Stress, Asthma, and 6 Weeks Later!

Bouts of asthma come and go, brought on by various triggers. How might stressful life events affect asthma attacks? To find out, researchers tracked the frequency and severity of asthma attacks in school-aged children at a specialist asthma clinic at the Royal Hospital for Sick Children in Glasgow. None of the children in the study were felt to have chronic high stress at the start of the study.

For 18 months, separate teams of researchers, who did not have access to the other team’s findings, independently evaluated the children’s asthma or stressful life events. The children’s breathing was tracked with twice daily peak-flow recordings, a symptom diary, and quarterly physician evaluations. The results were published in the December 2004 Thorax. Children in the study averaged 2 major stressful life events during the study – events such as the death of a pet, a close friend’s family moving away, parents’ divorce or separation, the death of a grandparent, or becoming the victim of a serious bullying incident.

What might surprise many parents is that these stresses had both immediate and delayed effects on the children’s asthma. Within two days of each stressful event, the risk of having an asthma attack skyrocketed up nearly five-fold. After the first 48 hours, there was no increased risk – until 5 to 7 weeks later, when the risk of another attack nearly doubled. The stress effect was even more in the girls in the study. This delayed effect from stressful events is consistent with other studies, even though we don’t fully understand it. Maybe the surge of stress-related hormones changes young cells that will take their place on the front lines in 6 weeks. Whatever the mechanism, perhaps when the kids we care for are going through difficult times, we can take steps to prevent a worsening of their asthma (or other illnesses) from adding to their problems.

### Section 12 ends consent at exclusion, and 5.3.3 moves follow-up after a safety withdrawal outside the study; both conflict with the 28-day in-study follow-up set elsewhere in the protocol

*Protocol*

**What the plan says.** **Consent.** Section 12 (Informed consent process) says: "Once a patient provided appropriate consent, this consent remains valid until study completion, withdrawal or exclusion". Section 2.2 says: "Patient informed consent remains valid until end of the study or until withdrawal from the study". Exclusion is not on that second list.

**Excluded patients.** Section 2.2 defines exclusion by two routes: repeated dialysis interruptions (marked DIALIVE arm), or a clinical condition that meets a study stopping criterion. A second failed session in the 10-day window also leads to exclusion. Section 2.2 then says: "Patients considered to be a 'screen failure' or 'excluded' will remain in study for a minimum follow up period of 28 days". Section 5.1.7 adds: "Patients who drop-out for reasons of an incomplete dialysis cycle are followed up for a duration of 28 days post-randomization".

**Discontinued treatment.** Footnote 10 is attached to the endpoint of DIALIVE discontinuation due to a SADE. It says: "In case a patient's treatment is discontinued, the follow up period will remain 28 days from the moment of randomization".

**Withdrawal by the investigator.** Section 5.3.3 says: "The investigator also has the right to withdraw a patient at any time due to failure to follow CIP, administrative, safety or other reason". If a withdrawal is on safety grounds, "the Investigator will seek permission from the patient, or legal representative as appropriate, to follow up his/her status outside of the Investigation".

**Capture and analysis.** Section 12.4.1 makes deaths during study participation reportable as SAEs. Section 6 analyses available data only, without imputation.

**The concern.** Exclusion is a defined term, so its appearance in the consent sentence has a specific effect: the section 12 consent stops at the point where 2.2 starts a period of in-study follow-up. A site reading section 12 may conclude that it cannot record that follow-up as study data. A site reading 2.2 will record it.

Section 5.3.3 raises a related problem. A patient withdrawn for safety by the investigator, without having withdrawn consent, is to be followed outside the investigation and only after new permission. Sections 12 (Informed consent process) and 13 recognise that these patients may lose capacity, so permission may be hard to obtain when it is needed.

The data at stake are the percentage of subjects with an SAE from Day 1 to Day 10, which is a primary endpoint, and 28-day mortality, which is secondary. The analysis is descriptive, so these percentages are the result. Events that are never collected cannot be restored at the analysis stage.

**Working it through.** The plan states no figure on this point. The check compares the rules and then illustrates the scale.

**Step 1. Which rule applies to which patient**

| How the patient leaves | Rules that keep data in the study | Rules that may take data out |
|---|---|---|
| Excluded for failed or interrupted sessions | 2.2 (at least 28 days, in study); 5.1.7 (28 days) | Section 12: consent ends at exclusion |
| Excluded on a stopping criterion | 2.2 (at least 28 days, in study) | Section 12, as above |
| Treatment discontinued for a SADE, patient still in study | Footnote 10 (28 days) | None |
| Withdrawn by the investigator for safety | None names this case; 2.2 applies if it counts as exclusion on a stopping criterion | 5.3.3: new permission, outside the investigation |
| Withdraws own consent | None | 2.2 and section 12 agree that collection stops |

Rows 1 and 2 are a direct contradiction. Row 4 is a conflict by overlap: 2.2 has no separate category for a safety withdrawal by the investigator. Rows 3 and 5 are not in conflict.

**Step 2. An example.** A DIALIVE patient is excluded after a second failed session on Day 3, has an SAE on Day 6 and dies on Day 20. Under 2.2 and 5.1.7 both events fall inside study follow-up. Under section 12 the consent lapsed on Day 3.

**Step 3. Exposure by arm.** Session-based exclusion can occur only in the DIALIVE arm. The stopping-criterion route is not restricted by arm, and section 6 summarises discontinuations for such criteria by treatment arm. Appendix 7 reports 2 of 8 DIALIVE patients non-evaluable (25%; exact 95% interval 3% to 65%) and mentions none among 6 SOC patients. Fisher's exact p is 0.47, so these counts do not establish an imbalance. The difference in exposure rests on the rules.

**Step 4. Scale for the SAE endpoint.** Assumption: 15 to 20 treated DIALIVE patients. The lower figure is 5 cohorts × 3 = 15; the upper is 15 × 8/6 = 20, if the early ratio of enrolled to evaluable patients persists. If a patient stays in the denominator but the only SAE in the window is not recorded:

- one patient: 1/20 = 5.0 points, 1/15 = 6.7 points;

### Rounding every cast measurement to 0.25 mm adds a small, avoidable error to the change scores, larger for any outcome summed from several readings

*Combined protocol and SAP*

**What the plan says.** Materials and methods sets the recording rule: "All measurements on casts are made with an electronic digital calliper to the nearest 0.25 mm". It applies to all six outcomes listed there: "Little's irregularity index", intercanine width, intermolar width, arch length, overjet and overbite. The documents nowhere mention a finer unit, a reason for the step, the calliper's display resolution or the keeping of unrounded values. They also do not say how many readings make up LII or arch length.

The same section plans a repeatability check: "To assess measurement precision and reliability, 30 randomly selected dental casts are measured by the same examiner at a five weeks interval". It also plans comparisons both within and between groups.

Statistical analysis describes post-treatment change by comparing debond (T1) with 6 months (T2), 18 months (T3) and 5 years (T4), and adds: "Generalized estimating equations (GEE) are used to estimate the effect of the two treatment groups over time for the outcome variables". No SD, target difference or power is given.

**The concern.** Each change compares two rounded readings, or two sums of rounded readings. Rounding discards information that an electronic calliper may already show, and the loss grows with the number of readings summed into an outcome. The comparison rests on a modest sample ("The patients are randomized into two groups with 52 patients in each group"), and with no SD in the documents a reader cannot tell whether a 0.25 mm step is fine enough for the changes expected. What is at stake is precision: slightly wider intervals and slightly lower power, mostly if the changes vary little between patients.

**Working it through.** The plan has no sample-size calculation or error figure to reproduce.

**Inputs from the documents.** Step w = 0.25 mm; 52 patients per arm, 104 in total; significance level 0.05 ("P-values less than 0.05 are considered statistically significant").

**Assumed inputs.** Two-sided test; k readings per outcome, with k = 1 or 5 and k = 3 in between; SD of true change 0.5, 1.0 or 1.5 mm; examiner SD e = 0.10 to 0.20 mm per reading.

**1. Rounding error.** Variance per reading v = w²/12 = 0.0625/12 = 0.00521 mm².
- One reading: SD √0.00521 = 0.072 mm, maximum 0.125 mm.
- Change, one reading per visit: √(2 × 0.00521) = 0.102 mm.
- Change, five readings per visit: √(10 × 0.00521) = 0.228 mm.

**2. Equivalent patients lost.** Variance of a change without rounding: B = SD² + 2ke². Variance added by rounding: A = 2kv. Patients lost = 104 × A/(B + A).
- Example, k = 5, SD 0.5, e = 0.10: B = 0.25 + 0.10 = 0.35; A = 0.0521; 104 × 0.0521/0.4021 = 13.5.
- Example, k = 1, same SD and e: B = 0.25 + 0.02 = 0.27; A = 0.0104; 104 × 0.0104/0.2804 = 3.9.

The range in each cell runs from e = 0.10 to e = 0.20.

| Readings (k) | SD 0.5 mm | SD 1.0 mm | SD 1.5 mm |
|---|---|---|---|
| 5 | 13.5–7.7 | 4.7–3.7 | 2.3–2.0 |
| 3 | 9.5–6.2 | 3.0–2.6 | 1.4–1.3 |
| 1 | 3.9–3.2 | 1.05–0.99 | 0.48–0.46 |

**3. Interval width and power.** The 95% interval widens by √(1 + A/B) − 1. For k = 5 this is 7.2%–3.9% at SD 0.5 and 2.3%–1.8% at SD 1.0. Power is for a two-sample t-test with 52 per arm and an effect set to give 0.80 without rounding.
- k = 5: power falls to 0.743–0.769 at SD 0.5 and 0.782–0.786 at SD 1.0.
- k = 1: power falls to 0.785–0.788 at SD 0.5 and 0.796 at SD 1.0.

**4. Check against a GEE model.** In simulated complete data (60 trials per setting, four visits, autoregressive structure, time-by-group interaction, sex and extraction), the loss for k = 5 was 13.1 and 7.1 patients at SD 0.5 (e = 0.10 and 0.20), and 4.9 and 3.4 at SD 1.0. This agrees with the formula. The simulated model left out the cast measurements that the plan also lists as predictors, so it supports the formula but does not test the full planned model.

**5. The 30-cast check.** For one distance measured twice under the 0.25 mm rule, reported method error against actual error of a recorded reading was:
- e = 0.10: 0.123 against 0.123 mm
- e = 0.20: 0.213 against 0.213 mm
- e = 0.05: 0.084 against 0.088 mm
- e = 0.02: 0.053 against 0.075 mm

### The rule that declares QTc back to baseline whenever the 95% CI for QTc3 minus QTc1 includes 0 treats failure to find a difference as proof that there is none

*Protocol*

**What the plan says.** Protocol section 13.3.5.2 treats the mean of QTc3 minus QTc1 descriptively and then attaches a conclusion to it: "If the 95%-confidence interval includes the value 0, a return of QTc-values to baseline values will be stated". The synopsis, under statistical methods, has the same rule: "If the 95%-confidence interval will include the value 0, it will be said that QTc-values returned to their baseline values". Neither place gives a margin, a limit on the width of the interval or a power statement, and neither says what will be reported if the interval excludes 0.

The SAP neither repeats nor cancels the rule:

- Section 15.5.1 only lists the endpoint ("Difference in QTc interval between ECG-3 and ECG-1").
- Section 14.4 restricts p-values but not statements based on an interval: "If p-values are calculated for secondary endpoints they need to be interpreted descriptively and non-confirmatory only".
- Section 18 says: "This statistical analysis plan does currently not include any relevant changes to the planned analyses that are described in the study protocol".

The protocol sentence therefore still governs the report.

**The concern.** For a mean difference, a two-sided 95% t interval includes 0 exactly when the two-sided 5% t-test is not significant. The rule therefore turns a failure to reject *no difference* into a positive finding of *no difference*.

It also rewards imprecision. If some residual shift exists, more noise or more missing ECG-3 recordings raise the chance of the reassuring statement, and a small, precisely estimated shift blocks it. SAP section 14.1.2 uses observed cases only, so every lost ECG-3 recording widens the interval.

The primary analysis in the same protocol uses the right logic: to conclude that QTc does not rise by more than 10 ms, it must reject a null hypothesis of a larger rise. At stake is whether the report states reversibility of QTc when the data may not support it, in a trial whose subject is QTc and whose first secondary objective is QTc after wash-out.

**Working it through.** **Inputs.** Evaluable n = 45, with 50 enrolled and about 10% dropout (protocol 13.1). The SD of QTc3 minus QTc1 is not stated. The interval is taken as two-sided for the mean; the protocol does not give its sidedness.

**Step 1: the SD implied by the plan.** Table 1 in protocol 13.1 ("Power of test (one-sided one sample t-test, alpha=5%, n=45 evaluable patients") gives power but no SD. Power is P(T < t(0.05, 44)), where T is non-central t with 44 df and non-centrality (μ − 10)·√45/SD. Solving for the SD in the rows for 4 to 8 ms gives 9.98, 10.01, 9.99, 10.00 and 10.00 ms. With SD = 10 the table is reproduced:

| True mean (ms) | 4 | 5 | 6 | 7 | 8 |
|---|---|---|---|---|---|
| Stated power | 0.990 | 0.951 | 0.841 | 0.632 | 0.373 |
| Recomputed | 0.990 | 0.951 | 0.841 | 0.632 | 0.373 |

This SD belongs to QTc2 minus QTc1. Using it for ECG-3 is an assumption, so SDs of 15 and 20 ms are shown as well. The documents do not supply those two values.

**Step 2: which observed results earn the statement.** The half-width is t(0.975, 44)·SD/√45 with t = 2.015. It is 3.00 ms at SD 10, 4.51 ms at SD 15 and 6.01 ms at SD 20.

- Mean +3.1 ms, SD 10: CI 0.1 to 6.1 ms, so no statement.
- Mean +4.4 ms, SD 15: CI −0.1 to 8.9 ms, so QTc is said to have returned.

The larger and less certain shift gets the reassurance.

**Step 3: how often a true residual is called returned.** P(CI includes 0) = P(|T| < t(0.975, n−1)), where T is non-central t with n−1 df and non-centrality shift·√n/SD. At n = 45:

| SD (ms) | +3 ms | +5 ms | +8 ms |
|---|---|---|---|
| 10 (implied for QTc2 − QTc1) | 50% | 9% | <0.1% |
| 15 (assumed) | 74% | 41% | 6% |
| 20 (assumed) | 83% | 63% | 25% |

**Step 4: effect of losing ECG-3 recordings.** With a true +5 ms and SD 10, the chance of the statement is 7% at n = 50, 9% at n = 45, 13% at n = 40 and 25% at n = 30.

Published on: December 06, 2004
About the Author
Photo of Alan Greene MD
Dr. Greene is a practicing physician, author, national and international TEDx speaker, and global health advocate. He is a graduate of Princeton University and University of California San Francisco.
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